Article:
The Phases of War

Thoughts in and around geopolitics.

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As we consider the American claim that Russia intends to attack Ukraine – which the Kremlin denies – it is useful to consider in skeletal form the phases of warfare in order to understand not only the sequence but also the difficulty and risks of war.

There are four phases in attacking and occupying a country:

Phase 1: Intelligence. Understand who you are fighting, his intentions and capabilities, and what war is meant to achieve.

Phase 2: War. Initiate movement and firepower intended to break the enemy’s will and ability to resist.

Phase 3: Occupation. Occupy the country, or that portion that is necessary to achieve the political end desired.

Phase 4: Pacification. Pacify the occupied terrain and break the will of the people to resist.

This is an orderly summary of what is likely the most disorderly thing humans experience. Each stage is more complex and disorderly than might seem possible, and the number of stages can boggle the mind. Nonetheless, simplifying and ordering the chaos of war will help us pose the proper questions and perhaps glimpse the answers.

Intelligence is the first phase, and it precedes the decision to fight. Understanding the intentions of a potential enemy tells you whether what he intends is compatible with your interests. Understanding his capabilities tells you whether you should take the enormous risk of going to war. Intentions and capabilities are things that all countries seek to understand about even the least likely adversary. They tell you who you have to fight and who might fight with you. Intelligence can also guide you on who the enemy might be. When Japan invaded China, it did not anticipate that in due course it might be facing the United States. If there is a Russian invasion of Ukraine, the U.S. has a fairly clear idea of who it might be fighting if it intervenes. (China is unlikely to have the capability to project decisive force during the timeframe of any U.S.-Russian conflict.) Russia does not know the order of battle facing it, although it might be clear on what kind of force a potential adversary could bring to bear. The political uncertainty creates military uncertainty.

The second phase is the initiation and prosecution of war. The aggressor decides for the defender. When Germany, allied with the Soviet Union, invaded Poland, Berlin’s intelligence did not tell it about the array of nations and long-run capabilities it would be facing. A decision to go to war is meant to anticipate the shape of the war in the end. Political intelligence is far more difficult to gather than military intelligence. The engines of war can be hidden only imperfectly. The intentions of countries are difficult to fathom, as even those countries are unaware of what they might do. Nevertheless, it is essential to evaluate what they will do when confronted with the war you are launching, either now or in the long run. You must know this in order to know the order of battle you will have to defeat. Hitler understood his potential enemies. He did not appreciate the order of battle the United States would bring to bear or the resilience of the Soviet defense. Whatever Russia’s objective in Ukraine, its uncertainty about who its enemy might be is a deterrent. This is true unless Russian intelligence has deeply penetrated American decision-making.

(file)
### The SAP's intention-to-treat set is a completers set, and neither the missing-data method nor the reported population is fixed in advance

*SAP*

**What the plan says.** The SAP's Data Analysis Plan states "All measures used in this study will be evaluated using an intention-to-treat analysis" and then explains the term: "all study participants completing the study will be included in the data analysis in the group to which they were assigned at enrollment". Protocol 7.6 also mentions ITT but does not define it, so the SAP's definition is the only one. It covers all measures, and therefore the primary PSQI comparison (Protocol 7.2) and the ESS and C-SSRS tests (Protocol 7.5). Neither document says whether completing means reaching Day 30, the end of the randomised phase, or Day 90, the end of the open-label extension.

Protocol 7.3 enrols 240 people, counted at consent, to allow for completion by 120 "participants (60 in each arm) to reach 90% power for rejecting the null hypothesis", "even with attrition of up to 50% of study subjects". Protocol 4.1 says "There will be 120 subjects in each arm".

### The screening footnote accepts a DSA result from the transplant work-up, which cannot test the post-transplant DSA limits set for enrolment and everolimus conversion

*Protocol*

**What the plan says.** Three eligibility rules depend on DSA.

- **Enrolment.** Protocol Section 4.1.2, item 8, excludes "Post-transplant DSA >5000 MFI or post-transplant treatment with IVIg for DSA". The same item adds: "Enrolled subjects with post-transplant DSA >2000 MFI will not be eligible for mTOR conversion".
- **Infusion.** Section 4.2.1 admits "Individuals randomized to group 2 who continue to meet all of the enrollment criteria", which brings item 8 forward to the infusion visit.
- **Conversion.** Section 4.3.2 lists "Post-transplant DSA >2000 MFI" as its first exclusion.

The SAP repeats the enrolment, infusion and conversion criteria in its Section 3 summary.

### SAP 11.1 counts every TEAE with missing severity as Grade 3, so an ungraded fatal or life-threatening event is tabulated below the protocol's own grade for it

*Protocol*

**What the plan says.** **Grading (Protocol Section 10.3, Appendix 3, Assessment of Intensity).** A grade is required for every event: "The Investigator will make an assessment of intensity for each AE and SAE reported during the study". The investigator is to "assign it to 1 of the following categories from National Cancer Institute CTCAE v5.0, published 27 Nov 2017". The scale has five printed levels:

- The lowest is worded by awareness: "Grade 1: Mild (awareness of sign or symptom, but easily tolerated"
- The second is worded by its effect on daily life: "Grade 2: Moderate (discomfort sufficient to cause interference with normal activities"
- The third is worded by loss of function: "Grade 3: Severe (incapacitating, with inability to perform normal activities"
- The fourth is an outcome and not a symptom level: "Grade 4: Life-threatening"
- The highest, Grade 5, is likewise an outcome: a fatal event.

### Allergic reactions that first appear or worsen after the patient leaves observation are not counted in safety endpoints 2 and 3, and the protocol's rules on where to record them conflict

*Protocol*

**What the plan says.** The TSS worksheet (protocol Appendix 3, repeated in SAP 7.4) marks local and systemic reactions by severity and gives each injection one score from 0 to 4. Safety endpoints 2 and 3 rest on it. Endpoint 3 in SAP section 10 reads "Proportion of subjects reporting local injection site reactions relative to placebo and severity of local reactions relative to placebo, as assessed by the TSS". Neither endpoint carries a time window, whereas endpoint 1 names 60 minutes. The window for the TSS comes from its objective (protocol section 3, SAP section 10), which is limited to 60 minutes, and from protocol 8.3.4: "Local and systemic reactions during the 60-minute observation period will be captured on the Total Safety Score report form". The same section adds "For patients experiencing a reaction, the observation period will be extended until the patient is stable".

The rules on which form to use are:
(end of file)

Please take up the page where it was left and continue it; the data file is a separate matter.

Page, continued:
The third phase is the occupation of the territory or country targeted. Occupation is an end. The means to this end must be the destruction of the enemy’s military, physically or as a matter of morale. France had the material ability to continue resisting Nazi Germany but lacked the morale. The occupation of a country is a difficult and time-consuming process even when there is no resistance. There is first the sheer physical size of the country and the caution that must accompany imperfect intelligence about the enemy force. Then there is the matter of logistics. Soldiers must eat, and in modern warfare, gasoline must be delivered to vehicles, along with ammunition to replace what was consumed. In an armored assault, such as would be the case in Ukraine, armored vehicles, even when well maintained, have a tendency to break down. When 50 tons of moving parts encounter the road, parts may fail. And we should not underestimate the anti-tank weapons given to Ukraine. Any assault would have to be methodical and aware of possible threats, and the logistic movement itself is more vulnerable than the main thrust and just as essential. If the occupation faces resistance, movement will be slowed dramatically. If not, concern about the possibility of resistance will slow the movement. This has political ramifications, as a rapid defeat of a force precludes reinforcement by foreign powers – they would have to invade anew. An extended process of occupation increases the likelihood of foreign powers feeling pressure to intervene on behalf of the defenders – or at least the offensive force has to consider the possibility.